We designed and performed a pilot study to assess patient satisfaction, as well as feasibility and safety of a strategy of selective early discharge in American patients undergoing PCI via a femoral approach and receiving contemporary adjunctive pharmacologic and hemostasis agents. We additionally sought to determine the cost benefit of early discharge by using actual cost data.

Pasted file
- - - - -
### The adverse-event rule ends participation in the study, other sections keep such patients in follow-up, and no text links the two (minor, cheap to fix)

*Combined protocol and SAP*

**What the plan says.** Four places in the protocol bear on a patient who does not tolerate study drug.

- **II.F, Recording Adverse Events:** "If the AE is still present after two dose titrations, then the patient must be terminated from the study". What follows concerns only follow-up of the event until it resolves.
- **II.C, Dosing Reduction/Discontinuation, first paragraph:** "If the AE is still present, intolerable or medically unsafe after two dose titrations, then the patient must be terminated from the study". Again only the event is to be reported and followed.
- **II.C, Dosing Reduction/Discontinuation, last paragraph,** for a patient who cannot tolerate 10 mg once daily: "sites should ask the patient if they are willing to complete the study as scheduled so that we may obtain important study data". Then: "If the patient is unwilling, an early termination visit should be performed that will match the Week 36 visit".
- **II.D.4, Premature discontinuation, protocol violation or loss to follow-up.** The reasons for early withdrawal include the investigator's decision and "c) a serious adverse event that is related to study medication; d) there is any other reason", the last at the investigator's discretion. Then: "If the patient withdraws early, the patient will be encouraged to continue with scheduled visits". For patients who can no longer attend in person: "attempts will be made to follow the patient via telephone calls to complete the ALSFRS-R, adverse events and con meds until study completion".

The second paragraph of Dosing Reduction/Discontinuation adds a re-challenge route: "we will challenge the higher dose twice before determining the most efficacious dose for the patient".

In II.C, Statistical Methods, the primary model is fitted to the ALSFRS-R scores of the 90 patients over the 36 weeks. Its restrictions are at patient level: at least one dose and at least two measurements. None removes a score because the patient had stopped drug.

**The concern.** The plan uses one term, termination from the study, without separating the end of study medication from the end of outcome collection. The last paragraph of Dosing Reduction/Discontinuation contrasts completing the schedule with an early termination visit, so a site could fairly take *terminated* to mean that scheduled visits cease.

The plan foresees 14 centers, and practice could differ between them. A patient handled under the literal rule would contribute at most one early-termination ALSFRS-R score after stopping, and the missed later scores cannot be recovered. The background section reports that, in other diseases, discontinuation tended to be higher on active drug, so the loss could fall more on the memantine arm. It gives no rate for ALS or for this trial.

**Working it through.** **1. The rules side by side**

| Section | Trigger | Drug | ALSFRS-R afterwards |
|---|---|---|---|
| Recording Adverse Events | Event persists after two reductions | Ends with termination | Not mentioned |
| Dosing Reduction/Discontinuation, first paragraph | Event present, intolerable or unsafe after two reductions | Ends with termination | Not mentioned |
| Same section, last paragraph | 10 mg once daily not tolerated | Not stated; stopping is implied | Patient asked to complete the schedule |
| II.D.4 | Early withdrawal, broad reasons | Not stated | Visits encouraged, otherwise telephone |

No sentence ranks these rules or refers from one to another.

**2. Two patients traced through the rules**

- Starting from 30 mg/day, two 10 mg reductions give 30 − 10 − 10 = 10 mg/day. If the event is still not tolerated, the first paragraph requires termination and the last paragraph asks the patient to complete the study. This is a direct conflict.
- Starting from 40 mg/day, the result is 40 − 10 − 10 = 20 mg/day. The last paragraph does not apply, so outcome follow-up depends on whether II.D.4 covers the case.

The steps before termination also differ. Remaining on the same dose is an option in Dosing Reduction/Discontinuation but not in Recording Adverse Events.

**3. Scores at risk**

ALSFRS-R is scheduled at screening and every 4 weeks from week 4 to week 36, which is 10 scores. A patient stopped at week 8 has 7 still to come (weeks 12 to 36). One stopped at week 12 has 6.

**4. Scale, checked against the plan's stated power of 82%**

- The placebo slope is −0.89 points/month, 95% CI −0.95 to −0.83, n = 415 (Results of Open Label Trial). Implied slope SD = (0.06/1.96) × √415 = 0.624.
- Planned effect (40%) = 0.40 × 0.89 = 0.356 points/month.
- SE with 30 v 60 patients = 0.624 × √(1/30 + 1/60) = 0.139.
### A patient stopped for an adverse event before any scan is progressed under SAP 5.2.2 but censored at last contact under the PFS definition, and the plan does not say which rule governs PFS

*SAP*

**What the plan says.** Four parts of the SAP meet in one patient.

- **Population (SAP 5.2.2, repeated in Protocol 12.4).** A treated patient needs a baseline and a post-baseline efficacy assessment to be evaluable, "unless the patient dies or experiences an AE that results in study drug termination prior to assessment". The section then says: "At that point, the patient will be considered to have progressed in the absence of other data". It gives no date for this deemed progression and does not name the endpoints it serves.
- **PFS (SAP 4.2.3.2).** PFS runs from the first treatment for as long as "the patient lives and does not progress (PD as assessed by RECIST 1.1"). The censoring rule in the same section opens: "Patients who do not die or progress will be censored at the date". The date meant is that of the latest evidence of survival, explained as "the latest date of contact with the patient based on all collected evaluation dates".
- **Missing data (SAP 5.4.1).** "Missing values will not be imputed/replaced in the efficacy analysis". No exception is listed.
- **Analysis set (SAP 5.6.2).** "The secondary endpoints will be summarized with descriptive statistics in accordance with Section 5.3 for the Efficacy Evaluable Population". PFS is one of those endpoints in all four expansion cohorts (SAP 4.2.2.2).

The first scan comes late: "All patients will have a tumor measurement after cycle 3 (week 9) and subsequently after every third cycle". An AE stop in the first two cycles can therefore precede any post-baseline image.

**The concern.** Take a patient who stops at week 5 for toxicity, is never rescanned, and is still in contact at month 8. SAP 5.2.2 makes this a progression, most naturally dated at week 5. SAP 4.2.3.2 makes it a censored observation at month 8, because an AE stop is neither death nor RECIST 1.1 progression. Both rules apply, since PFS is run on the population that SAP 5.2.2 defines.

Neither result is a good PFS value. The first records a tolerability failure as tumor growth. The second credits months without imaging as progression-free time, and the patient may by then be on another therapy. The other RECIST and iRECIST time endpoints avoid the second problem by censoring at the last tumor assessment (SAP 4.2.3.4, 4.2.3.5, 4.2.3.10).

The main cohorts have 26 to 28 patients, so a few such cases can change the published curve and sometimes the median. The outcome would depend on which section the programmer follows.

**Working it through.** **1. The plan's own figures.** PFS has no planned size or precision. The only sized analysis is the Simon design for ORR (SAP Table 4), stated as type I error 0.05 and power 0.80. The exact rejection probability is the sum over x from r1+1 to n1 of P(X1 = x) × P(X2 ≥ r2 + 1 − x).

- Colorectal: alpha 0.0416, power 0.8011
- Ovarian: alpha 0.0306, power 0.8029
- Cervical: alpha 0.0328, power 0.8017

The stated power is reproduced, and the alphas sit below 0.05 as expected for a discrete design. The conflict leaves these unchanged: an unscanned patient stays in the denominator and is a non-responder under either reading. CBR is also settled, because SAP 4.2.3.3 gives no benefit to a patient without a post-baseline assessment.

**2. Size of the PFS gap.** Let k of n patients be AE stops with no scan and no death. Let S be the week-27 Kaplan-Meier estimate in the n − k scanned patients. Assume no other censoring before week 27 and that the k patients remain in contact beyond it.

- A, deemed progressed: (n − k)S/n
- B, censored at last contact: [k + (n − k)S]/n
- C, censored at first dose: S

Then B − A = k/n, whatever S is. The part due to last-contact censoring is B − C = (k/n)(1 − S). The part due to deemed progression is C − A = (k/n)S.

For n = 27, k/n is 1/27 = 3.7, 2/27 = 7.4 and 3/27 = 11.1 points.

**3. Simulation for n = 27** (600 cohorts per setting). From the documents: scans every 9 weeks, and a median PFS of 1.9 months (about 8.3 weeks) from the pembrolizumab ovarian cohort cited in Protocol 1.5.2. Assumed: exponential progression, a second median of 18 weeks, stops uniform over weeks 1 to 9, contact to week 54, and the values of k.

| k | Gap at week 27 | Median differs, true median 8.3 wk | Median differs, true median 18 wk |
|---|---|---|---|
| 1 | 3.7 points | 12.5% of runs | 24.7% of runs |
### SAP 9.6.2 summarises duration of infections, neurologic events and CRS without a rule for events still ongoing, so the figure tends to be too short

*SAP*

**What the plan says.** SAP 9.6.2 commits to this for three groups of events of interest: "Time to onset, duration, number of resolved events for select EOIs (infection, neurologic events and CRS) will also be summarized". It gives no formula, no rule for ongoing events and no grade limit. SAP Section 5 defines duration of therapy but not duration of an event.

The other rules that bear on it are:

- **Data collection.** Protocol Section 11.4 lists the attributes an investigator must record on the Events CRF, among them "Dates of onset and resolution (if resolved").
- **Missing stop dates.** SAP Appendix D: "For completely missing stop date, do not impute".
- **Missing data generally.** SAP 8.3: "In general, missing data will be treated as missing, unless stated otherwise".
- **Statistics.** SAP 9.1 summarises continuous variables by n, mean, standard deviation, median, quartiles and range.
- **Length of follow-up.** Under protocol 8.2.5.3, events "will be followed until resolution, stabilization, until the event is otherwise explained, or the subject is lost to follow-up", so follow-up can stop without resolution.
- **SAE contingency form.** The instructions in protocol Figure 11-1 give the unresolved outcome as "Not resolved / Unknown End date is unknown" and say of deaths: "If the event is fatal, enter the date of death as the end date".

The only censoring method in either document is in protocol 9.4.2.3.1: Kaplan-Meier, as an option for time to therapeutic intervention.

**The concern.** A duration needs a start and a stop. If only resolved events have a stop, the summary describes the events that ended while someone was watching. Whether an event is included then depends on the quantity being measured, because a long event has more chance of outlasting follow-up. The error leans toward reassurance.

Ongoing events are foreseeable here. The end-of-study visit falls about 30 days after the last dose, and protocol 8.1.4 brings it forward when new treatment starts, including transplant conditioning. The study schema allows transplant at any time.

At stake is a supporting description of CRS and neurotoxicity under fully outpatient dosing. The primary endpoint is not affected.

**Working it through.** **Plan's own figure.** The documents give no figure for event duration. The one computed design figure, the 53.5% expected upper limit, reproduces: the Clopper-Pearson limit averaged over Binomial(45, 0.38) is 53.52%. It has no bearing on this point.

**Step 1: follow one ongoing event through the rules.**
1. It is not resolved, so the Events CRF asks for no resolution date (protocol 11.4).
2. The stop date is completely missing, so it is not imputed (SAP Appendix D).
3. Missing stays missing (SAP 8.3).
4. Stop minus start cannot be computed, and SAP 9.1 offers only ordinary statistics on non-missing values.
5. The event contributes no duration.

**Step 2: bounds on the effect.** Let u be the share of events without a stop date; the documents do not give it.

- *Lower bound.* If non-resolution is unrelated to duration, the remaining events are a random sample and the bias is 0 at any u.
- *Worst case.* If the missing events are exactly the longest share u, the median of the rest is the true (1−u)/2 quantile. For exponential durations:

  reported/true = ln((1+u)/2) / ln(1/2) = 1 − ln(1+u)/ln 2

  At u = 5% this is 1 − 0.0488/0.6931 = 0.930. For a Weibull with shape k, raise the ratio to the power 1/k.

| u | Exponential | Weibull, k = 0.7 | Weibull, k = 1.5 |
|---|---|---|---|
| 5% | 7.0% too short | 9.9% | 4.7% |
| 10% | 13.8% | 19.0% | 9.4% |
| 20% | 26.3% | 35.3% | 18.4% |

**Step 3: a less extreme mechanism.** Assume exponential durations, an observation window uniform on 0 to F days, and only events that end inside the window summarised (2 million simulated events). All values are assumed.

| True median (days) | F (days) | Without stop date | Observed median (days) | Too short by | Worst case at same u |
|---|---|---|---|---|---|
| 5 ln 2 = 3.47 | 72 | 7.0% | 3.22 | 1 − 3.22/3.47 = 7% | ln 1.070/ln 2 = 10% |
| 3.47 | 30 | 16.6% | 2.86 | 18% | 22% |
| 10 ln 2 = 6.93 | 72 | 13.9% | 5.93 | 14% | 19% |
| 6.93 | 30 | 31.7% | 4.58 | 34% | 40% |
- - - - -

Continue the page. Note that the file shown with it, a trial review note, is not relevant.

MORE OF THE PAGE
Patient selection. Patients were recruited prospectively from two centers (Hospital of the University of Pennsylvania, Penn Presbyterian Medical Center) in Philadelphia. Informed consent was obtained from each patient prior to the procedure and approval for the protocol was obtained from the Institutional Review Board of the University of Pennsylvania. Only patients with stable coronary artery disease with optimal final angiographic results after PCI were eligible for participation. Patients known to be at higher risk for ischemic and vascular complications were excluded from the study. This included patients with acute coronary syndromes (ACS) including unstable angina, non-ST-elevation myocardial infarction (NSTEMI), ST-elevation MI (STEMI), or recent MI (in the past 30 days). Other exclusions were age > 75 years, ejection fraction < 30%, previous MI, inadequate social support at home for recovery, increased risk for infection, severe renal dysfunction (creatinine > 2.2), bleeding diathesis or anemia, intraprocedural vascular access site complications, saphenous vein graft intervention, interventions involving the left main coronary artery, thrombus seen prior to intervention, ACC Type-C lesions and any previous intervention on the same vessel requiring radiation therapy. Procedures requiring adjunctive devices such as rotational or direct atherectomy, laser excision and angioplasty procedures without stent use were also excluded. As the study protocol evaluated patients undergoing femoral approach to PCI, only those eligible for vascular closure device, determined by arteriogram, were included.